I have a quantum state on $ n $ qubits ($ 2^n $ amplitudes) for which I know the amplitudes are real numbers. I want to take the state out as a vector. I can estimate the magnitude of the amplitudes by doing some measurements and taking the square root of the probabilities, but I loose the sign information.

What kind of measurements do I need to make to recover the sign information? I read a little about state tomography, but it looks really unpractical for $n>2$ (my scale is $n > 10$). Is there an easier way?


2 Answers 2


An empirical solution could be to use the Grover's Diffusion Operator $D$.

Lets say the qubits are in an initial state $|\psi\rangle = \sum_{0}^{2^n-1}\alpha_i|i\rangle$. Since global phase/sign is irrelevant. We can assume that phase/sign of $\alpha_0$ is + for the sake of convenience (If $\alpha_0=0$ choose the lowest index with non-zero amplitude).
We can find the constants $|\alpha_i|\forall i$ by taking square roots of probabilities and hence we can assume their knowledge.

Grover's Diffusion Operator maps $|\psi\rangle = \sum_{0}^{2^n-1}\alpha_i|i\rangle$ to $D|\psi\rangle = \sum_{0}^{2^n-1}(2\mu-\alpha_i)|i\rangle$ where $\mu = \sum_{0}^{2^n-1}\alpha_i$. We can find the probability distribution of this state and let us say we now also have knowledge of $|2\mu-\alpha_i| \forall i$

Using values of $|\alpha_i|$ and $|2\mu-\alpha_i|$ we get 4 possible values of $\mu = \frac{\pm|\alpha_i| \pm|2\mu-\alpha_i|}{2}$.

Remember we have $2^n$ values of $i$ each which can give us a group of $4$ possible values of $\mu$. We find the common value of $\mu$ across all these $2^n$ groups of $4$.

Since we assumed $\alpha_0>0$ we only get 2 possible values of $\mu = \frac{|\alpha_i| \pm|2\mu-\alpha_i|}{2}$ So at max there can only be $2$ values of $\mu$. Hopefully we have narrowed down to a single value of $\mu\ne0$. If we have then we can use it to easily calculated $\alpha_i$ from $|\alpha_i|$ and $|2\mu-\alpha_i|$ thus giving us the sign information for all $i$.

If $\mu=0$ or there are $2$ possible $\mu$ then we must modify the original state. A possible solution is too selectively flip the sign (using $Controlled$ $Z$ gates) if and only if the state is $|j\rangle$ for some $j$ which has an amplitude $\alpha_j\ne0$.
This will result in a new $\mu'$ which cannot be zero if $\mu=0$. Applying same procedure on this state will yield 1/2 value(s) which can be used to deduce original $\mu$. Since $Z$ gate only changes sign but not magnitude of amplitude the probability distributions will remain same.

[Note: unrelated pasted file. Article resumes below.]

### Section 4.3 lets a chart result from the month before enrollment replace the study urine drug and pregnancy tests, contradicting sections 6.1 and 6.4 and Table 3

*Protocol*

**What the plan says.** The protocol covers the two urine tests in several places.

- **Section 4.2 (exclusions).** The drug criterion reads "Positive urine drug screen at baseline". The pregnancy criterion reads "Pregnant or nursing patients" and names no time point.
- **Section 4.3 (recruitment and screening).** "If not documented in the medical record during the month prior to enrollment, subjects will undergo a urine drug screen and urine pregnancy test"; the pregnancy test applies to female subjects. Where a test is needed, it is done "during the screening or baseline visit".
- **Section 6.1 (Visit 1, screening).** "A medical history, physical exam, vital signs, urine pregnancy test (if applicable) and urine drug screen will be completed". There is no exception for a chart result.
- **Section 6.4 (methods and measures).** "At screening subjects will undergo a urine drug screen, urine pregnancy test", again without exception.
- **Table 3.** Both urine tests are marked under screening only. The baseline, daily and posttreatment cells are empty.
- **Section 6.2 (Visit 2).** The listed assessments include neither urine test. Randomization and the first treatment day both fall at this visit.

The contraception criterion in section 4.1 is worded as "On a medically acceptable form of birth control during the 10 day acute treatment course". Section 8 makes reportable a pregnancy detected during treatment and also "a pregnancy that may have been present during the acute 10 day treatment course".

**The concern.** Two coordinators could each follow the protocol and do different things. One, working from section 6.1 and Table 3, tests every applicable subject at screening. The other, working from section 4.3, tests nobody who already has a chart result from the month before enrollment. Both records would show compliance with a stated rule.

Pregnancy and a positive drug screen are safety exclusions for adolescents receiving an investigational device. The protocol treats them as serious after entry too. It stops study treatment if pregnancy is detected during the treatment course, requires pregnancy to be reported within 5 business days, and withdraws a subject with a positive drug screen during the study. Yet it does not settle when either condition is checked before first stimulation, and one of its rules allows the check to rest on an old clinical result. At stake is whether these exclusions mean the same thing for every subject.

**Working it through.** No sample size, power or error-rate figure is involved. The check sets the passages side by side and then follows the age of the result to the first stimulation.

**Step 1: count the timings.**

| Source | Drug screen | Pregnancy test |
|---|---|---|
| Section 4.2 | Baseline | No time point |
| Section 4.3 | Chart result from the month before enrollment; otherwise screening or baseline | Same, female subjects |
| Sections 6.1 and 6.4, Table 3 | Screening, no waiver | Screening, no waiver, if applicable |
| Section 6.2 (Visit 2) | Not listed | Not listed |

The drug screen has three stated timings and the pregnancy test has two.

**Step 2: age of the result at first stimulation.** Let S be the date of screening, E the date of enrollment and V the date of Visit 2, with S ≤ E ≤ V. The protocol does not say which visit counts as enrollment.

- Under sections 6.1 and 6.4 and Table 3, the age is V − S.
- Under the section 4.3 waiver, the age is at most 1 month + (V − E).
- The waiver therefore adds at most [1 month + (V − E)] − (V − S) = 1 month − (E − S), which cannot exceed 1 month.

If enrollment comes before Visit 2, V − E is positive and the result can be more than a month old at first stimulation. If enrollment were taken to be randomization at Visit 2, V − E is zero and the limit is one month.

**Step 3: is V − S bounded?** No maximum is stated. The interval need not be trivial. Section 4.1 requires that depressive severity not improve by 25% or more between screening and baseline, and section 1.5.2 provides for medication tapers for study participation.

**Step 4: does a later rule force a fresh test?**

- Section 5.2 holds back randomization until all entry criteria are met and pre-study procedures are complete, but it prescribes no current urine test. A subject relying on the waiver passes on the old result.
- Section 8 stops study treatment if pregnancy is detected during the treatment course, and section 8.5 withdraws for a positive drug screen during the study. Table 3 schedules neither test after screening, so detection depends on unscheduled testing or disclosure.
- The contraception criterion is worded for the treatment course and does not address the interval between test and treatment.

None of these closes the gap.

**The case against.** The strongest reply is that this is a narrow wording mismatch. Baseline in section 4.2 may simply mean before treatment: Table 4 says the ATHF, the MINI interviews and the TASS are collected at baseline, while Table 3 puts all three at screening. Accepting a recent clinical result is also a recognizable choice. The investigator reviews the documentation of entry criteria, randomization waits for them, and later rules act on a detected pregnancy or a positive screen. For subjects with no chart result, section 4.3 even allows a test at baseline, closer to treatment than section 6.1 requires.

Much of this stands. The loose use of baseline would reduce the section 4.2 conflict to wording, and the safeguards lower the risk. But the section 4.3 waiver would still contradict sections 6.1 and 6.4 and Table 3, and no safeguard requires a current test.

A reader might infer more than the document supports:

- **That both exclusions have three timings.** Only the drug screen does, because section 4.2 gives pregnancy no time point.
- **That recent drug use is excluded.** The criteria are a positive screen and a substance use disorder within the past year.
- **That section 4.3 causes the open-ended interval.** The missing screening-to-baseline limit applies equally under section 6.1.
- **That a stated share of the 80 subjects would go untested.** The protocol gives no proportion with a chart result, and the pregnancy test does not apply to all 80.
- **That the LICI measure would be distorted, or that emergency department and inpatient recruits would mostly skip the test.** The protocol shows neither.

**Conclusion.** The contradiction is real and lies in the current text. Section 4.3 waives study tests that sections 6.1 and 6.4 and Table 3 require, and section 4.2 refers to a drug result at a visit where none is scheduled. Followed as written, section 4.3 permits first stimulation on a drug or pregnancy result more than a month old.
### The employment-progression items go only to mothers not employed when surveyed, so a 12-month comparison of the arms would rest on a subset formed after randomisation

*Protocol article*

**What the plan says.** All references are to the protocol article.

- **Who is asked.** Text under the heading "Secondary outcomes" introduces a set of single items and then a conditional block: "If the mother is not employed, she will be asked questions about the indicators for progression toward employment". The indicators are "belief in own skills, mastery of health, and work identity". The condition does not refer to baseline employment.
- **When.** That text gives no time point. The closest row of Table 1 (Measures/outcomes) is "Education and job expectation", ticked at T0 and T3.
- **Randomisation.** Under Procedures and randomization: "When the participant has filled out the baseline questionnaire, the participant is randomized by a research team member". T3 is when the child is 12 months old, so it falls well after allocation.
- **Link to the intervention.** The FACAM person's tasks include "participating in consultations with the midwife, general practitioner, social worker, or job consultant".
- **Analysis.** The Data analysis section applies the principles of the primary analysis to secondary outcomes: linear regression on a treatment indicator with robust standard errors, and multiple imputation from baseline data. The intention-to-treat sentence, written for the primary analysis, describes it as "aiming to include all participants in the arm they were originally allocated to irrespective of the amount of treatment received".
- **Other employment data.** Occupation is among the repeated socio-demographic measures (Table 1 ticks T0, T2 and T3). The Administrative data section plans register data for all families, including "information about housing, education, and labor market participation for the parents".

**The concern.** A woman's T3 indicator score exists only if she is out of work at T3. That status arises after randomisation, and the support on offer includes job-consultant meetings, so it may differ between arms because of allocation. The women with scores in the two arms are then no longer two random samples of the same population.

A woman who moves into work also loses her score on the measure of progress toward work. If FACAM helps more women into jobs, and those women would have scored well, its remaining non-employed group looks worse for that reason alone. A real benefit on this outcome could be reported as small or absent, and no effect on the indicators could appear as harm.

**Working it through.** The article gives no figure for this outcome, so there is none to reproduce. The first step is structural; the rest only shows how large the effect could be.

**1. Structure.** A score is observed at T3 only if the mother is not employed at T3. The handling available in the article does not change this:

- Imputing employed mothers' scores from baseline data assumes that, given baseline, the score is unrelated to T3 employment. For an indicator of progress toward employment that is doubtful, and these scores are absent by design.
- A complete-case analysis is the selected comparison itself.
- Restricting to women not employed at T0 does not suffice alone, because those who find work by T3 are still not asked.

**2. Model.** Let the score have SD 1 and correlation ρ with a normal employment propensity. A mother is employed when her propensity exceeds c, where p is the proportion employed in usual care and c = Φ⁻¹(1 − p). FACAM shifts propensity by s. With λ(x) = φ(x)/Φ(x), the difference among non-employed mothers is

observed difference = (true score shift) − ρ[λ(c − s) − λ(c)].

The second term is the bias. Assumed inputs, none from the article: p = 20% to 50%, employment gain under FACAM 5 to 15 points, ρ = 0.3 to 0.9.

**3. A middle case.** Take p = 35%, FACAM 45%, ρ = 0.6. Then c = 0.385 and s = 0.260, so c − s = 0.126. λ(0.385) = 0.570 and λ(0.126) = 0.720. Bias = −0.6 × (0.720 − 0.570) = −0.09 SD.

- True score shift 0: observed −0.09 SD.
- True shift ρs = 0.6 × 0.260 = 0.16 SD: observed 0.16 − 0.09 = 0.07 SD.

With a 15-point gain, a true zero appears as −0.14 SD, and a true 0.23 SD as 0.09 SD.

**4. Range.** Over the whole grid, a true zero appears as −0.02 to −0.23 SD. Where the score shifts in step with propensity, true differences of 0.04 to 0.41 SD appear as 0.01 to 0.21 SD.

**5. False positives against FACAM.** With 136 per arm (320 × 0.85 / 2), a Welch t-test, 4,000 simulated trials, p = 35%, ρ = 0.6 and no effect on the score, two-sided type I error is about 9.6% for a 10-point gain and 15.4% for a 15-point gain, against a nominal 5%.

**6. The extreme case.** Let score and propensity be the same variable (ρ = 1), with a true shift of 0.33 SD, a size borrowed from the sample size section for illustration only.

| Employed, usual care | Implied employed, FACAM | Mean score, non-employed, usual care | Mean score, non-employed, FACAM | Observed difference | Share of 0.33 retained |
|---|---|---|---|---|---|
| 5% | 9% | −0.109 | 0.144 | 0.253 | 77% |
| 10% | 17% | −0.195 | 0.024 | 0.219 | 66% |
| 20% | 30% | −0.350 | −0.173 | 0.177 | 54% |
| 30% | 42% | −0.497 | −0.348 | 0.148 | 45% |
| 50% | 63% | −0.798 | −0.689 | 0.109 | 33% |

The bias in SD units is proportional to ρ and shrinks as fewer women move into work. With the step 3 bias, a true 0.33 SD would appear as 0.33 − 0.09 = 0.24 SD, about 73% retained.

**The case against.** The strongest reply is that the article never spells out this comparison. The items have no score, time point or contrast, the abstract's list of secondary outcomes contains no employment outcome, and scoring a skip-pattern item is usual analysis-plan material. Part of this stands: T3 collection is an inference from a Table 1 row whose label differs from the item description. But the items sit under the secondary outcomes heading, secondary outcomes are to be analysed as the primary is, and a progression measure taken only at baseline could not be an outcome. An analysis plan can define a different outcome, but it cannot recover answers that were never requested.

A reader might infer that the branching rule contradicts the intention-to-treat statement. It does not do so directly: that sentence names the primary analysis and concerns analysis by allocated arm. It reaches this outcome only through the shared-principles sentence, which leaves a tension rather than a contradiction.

I know this isn't a complete formal solution but hopefully it helps.

  • $\begingroup$ Interesting approach. I tried it for 10 qubits. My first mean turned out to be close to 0 (0.0005) so I flipped the sign of the larges amplitude (|0>). This gave me a new mean ~ 0.001. Unfortunately with a large number of measurements (100k) I only got the sign right for ~80% of the relevant amplitudes (larger than 0.001). This is due to the intrinsic randomness of measurements. $\endgroup$ Commented Jul 30, 2020 at 9:00
  • $\begingroup$ That sounds very interesting. Did you write a program for this? I would love to play around with the code. $\endgroup$
    – vasjain
    Commented Jul 31, 2020 at 10:46

Being restricted to real amplitudes means that you don't need to go for full on tomography. If you were looking at a single qubit, for example, to do full tomography with projective measurements, you'd need to make $X$, $Y$ and $Z$ measurements, while for the real-only version, you'd only need to make $X$ and $Z$ measurements.

The question, then, is what's a good tactic? It's not something I've thought/read about previously. Here's a couple of options depending on how complex you want to make your experiment:

  • Hadamard every qubit and repeat your amplitude determination step. The results should be sufficient to reverse engineer the signs, it's "just" a classical computation (I make no promises that it's an easy computation).

  • Assume the weights are $\alpha_i^2$, and that these are ordered. Apply a measurement with projectors onto states $(|2n\rangle\pm|2n+1\rangle)/\sqrt{2}$. Since $\alpha_{2n}^2\approx\alpha_{2n+1}$, it shouldn't take many measurements (relatively!) to determine the relative signs of the amplitudes $\alpha_{2n},\alpha_{2n+1}$. Repeat using projectors onto states $(|2n\rangle\pm|2n-1\rangle)/\sqrt{2}$ and that's enough to globally reconstruct the phases.

  • I wonder if there's a smarter method, similar to the previous one, but incorporating a "divide and conquer" strategy where you group the amplitudes into two sets with total weights as close to 1/2 as possible. But I don't immediately see it...

  • the answer of user1294287 looks plausible (aside from some normalisation issues), although I wonder what accuracy one has to achieve.


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